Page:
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9 hot technology startups to watch in 2012

Enterprise search, mobile browsing, cloud services grab big venture bucks and early adopters

By Brad Reed, Network World
January 05, 2012 02:05 PM ET

Network World - While there are sure to be a lot of new networking and IT companies that emerge in 2012, these nine stood out to us for their potential to deliver game-changing innovations in a wide array of fields, including cloud computing, enterprise search and mobile application development. (These are in addition to seven hot cloud companies and seven storage companies to watch that we highlighted last year.)

IN PICTURES: 2012 tech startups to watch product sampler


Founded: 2010 
CEO: Sacha Labourey, former CTO of JBoss 
Headquarters: Woburn, Mass. 
Funding: $14.5 million in two rounds of funding, the most recent in July, led by Lightspeed Venture Partners

CloudBees CEO and founder Sacha Labourey has a dark secret: He used to think cloud computing wasn't all that interesting.

That's because, in addition to being one of the most overused buzzwords in the history of tech, cloud computing used to be consigned to the sphere of hardware. But once he saw that cloud computing could also be applied to middleware, he started to get excited.

"It took me a bit of time to realize what the power of the cloud could be," says Labourey, who used to work as a co-general manager for Red Hat's middleware division. "The hardware layer was a necessary evil, but the real value of the cloud came from what you could get on top and what you could get from next-generation middleware."

And so Labourey, now a full convert to the power of the cloud, founded CloudBees in 2010 to provide a platform as a service for cloud application developers that would cover them for the entire life cycle of their application, from building code to testing code to testing out different user interfaces. Or put another way, CloudBees takes away a lot of the extra work that cloud app developers typically do when designing applications.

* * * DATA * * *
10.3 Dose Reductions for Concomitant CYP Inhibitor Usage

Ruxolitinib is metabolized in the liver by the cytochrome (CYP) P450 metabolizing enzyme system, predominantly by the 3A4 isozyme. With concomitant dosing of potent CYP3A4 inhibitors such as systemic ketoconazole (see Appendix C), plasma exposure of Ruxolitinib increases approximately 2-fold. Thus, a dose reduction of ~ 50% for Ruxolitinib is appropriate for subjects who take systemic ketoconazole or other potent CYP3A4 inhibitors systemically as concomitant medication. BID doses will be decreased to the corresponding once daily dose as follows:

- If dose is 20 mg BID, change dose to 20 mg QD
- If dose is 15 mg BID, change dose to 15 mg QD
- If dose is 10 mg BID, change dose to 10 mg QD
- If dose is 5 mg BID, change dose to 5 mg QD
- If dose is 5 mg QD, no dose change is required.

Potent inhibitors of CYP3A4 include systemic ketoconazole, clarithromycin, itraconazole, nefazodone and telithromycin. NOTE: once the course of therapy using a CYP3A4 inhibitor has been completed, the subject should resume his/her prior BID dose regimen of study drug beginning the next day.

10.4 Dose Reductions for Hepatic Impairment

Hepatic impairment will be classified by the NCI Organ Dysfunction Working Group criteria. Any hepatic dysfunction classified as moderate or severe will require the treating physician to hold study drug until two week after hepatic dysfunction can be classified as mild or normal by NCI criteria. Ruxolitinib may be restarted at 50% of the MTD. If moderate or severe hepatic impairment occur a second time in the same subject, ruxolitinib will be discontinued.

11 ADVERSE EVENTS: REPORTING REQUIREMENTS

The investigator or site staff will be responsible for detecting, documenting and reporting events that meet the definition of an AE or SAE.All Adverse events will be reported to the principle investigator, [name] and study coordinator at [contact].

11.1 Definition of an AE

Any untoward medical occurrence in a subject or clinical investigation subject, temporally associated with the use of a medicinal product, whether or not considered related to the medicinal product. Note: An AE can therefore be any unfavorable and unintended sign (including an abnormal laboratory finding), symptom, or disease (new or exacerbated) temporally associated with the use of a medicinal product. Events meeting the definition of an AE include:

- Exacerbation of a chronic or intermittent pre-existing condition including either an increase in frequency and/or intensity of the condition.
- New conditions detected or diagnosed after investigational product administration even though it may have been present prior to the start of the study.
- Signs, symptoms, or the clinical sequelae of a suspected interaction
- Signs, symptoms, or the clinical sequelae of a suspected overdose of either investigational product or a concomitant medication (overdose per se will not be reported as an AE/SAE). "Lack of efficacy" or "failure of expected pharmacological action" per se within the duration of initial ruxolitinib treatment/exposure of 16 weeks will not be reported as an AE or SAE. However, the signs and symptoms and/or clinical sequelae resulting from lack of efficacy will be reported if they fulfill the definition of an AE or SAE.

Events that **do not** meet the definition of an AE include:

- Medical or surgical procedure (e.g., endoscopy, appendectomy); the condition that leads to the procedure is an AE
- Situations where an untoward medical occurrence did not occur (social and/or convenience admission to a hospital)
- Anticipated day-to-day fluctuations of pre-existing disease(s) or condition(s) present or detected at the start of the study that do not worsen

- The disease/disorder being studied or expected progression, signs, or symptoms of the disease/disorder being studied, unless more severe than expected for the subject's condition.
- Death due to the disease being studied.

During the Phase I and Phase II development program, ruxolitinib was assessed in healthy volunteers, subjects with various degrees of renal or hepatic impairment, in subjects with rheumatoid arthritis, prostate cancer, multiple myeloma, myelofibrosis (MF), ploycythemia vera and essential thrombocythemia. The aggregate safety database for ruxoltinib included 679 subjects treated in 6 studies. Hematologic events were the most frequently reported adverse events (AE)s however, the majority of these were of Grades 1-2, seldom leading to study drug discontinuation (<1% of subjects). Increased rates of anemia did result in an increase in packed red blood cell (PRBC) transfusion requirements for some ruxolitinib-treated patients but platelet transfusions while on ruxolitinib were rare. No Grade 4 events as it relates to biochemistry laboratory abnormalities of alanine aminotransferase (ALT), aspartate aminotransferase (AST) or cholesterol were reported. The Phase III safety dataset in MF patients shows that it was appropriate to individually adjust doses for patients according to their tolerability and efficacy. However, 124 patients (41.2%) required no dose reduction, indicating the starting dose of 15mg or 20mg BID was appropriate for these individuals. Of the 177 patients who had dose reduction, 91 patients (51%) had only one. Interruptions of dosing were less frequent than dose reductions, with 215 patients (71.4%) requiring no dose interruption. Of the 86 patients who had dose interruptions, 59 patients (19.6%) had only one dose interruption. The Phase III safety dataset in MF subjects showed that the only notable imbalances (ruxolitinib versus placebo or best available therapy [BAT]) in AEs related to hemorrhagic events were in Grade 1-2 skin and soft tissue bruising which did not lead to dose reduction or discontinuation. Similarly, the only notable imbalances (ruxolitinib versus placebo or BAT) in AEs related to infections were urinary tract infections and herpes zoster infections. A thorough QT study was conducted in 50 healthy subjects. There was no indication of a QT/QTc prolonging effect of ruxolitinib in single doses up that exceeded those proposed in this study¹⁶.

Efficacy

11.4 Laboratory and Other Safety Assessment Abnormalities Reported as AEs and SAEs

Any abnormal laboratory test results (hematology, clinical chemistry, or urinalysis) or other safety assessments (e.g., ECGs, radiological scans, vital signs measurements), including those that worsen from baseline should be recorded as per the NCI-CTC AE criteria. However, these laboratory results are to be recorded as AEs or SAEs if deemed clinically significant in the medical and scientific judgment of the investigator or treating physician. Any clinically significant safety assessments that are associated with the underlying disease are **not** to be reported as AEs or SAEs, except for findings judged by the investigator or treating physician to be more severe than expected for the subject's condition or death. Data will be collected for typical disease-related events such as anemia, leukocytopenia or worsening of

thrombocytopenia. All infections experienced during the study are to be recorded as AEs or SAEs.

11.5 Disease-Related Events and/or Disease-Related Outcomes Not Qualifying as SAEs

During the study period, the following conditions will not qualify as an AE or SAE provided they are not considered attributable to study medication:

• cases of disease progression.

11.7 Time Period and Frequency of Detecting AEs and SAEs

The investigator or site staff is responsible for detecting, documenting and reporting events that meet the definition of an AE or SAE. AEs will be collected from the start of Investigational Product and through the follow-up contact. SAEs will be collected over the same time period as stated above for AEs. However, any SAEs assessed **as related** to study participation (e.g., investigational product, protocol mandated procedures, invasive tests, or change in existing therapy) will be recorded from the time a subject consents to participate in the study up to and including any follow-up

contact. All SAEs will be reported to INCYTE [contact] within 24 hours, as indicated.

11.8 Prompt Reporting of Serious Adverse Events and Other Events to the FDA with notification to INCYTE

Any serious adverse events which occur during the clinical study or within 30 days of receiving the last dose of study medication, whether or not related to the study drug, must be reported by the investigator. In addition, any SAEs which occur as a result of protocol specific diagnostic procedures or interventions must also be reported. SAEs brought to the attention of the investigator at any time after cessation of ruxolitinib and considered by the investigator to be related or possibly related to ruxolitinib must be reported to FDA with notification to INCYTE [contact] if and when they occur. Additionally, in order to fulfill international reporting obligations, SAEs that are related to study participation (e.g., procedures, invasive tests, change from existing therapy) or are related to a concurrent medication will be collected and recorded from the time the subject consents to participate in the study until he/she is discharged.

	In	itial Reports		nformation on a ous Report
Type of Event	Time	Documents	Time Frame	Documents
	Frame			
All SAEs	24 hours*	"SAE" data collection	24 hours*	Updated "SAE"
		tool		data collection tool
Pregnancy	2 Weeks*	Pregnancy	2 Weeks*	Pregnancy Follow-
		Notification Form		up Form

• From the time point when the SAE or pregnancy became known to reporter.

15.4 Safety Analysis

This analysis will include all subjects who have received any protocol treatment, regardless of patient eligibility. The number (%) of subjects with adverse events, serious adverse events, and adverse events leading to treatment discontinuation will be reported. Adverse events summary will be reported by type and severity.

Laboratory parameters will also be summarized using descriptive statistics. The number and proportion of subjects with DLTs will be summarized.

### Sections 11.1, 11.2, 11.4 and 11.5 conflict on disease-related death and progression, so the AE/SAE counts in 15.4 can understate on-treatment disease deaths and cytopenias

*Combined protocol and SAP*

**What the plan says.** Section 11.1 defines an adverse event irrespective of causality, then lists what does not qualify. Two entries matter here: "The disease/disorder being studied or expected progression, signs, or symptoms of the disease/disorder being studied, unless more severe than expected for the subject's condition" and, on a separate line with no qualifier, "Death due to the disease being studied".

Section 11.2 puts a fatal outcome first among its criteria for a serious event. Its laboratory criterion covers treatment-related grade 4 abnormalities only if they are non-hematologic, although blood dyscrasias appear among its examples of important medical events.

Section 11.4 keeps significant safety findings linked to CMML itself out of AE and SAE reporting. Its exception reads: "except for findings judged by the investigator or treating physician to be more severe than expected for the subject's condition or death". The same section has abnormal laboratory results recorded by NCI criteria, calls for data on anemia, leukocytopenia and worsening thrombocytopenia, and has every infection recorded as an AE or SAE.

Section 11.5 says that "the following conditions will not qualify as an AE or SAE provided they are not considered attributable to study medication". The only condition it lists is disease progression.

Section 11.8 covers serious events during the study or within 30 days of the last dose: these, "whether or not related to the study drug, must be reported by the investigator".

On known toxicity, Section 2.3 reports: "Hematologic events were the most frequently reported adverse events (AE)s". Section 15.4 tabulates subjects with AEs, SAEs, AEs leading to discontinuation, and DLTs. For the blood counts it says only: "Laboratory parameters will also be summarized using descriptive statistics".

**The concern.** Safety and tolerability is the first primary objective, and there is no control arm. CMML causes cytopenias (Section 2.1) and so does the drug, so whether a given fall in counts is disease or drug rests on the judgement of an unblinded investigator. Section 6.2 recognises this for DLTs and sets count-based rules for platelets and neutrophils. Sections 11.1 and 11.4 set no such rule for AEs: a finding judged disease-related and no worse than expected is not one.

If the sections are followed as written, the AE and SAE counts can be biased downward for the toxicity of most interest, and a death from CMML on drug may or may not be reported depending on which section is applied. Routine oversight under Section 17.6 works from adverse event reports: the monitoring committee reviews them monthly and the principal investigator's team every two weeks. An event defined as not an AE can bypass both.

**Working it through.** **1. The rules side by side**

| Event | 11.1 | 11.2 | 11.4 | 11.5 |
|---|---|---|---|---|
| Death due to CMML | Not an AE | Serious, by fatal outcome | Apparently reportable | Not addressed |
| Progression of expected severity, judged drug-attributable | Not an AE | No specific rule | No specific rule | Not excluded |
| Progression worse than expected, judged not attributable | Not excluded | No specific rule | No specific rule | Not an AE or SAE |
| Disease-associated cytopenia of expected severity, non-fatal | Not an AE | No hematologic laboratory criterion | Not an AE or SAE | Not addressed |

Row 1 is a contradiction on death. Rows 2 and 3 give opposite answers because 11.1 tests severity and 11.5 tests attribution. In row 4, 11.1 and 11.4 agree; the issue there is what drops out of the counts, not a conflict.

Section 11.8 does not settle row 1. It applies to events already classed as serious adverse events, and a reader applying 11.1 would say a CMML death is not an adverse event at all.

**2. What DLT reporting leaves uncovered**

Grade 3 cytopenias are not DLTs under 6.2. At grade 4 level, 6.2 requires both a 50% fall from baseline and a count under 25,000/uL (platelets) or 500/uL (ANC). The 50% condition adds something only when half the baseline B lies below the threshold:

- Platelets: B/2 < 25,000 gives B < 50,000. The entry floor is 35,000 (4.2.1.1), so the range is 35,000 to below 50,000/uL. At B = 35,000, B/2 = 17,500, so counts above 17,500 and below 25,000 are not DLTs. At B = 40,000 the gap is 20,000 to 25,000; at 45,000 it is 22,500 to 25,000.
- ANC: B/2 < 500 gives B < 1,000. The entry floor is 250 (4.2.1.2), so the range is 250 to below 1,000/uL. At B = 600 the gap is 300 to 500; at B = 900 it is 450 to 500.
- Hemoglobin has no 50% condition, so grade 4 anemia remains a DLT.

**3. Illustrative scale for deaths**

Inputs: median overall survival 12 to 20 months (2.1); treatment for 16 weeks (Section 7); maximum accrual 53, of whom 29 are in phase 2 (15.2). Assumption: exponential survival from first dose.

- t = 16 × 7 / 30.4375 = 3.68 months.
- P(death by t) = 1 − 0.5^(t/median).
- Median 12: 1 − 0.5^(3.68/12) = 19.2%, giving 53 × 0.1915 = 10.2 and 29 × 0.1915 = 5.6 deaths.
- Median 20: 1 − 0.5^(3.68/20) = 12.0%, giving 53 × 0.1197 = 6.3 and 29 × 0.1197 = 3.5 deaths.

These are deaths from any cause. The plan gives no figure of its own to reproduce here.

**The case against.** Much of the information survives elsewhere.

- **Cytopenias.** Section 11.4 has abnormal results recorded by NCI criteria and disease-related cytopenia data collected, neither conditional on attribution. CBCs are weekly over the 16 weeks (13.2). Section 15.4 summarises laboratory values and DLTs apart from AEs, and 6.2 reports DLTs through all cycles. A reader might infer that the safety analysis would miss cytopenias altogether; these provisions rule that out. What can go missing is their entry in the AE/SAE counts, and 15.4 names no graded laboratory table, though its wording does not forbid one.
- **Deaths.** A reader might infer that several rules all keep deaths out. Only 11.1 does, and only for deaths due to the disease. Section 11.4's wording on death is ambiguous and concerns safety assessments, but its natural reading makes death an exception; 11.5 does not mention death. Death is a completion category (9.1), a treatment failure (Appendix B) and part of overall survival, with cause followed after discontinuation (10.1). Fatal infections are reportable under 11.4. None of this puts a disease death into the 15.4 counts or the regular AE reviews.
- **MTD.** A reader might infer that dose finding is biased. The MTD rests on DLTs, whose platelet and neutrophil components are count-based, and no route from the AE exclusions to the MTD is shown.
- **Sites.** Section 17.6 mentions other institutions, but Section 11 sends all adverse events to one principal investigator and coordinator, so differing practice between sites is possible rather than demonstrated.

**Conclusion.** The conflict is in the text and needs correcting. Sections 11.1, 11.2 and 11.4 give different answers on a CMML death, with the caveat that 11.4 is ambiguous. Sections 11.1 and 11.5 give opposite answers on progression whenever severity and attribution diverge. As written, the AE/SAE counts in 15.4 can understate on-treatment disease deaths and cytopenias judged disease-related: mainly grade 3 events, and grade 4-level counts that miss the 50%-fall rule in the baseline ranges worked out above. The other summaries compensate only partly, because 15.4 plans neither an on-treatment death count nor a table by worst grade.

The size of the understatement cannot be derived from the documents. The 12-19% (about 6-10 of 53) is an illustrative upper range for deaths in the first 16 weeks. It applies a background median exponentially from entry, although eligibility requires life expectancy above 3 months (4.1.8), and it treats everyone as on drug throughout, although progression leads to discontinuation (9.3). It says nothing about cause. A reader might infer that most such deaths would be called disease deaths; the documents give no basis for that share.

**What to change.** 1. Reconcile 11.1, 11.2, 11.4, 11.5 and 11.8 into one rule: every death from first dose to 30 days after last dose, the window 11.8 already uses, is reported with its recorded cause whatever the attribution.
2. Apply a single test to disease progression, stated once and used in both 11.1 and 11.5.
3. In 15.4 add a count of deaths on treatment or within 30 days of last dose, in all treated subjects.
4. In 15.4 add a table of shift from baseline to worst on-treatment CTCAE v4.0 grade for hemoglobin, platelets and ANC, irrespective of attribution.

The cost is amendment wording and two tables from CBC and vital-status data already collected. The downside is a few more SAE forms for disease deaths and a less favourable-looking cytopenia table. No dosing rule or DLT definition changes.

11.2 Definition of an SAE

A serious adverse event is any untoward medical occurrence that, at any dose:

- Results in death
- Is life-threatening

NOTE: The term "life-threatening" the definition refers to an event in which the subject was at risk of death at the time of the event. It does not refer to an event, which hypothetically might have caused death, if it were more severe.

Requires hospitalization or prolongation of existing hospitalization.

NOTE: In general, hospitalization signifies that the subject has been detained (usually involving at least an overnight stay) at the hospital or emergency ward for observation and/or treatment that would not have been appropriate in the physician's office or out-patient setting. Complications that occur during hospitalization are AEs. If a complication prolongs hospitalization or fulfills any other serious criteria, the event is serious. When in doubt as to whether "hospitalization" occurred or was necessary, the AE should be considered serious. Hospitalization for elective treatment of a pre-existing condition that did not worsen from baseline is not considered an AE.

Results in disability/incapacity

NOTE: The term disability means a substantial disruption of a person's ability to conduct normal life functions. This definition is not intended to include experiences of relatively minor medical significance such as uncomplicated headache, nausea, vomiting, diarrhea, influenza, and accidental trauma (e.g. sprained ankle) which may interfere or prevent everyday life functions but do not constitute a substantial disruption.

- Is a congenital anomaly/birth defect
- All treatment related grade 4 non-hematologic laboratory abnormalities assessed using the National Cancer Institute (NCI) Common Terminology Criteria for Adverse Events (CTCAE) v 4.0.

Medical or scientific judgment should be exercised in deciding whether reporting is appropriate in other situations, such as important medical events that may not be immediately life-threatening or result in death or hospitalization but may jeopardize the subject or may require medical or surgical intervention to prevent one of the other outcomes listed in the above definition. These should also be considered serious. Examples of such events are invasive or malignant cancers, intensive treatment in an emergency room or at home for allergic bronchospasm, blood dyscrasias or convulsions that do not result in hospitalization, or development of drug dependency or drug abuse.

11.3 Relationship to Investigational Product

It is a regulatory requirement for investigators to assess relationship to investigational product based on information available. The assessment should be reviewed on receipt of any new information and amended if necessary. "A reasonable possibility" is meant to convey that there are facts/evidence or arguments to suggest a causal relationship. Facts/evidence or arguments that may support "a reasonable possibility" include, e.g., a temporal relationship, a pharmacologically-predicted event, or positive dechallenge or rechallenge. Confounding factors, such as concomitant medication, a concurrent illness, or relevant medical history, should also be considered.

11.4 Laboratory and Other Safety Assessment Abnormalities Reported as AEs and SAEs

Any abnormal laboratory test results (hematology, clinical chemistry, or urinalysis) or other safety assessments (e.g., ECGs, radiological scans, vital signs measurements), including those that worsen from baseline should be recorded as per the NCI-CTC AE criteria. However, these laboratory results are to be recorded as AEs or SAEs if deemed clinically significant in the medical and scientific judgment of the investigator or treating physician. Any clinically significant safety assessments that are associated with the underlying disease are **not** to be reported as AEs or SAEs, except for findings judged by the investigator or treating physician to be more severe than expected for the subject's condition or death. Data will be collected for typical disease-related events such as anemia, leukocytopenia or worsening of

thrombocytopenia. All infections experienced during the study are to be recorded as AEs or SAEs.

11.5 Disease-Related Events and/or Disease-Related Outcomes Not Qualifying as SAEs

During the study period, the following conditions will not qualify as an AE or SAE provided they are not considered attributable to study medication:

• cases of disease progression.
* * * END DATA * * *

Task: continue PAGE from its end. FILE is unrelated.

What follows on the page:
"A developer would typically need a bunch of tools, such as servers they'd need to install their code, tools to build the code and to do UI testing to ensure the app will run on PCs, Macs, Firefox, Internet Explorer, Chrome and so forth," says Labourey. "What we offer is a one-stop shop where you can get all those services integrated so you can store your code, test your code and do Web UI testing."

The overall goal of the company, he says, is to reduce friction between app developers and IT departments by giving IT a single platform to test out and maintain apps running on their networks. Basically, Labourey wants applications to be as little of a hassle to IT departments as possible.

"If we could have a big machine that could run all the workloads in the world, we'd be fine with that, but such a machine doesn't exist," he says. "Our job is to make it look like it's run on one big machine even if there isn't one."


Founded: 2008 
CEO: Tom Brennan, co-founded and served as CFO for early SaaS company OpenAir 
Headquarters: Boston, and Limerick, Ireland 
Funding: $650,000 to date from angel investors and Enterprise Ireland

Goshido's team has built what it claims is a unique cloud platform to help enterprise users better organize and deal with the email deluge and spend more time doing actual work. The platform essentially divides messages received into one of two different "concepts": Actions and updates.

For example, let's say you're a tech journalist and you receive an email from your boss assigning you a project to write about hot new startups to watch in 2012. This initial email will be designated an "action" by Goshido, while all follow up emails between you and your editor will be placed into the "updates" folder. So instead of getting all the emails bunched up on the same screen, they are neatly sorted to make it easier to find all the projects you're working on in a timely manner. Users can also prioritize certain actions in their inboxes by assigning them dates for when they're supposed to be completed and then placing them into folders to let you know what actions are due on a given day and which actions are dubbed the most urgent.

Additionally, you can add people you email frequently to a folder where their messages can easily be accessed. This is useful because it means you'll be able to find all of the emails that your editor has sent you on a given day updating you on assignments without wading through the thousands of emails sent from public relations firms pitching you their products.

"Our purpose is to help people cut through the clutter and help teams focus on the things that really matter," explains CEO Tom Brennan. "Right now you're spending too much time dealing with unanswered emails, voice mails and sitting through meeting after meeting that seems like nothing more than an excuse to talk about the next meeting."

The company's service costs $10 per user per month, and Goshido offers consulting, service and support as well. Goshido has also teamed with other software companies, including Jive Software.

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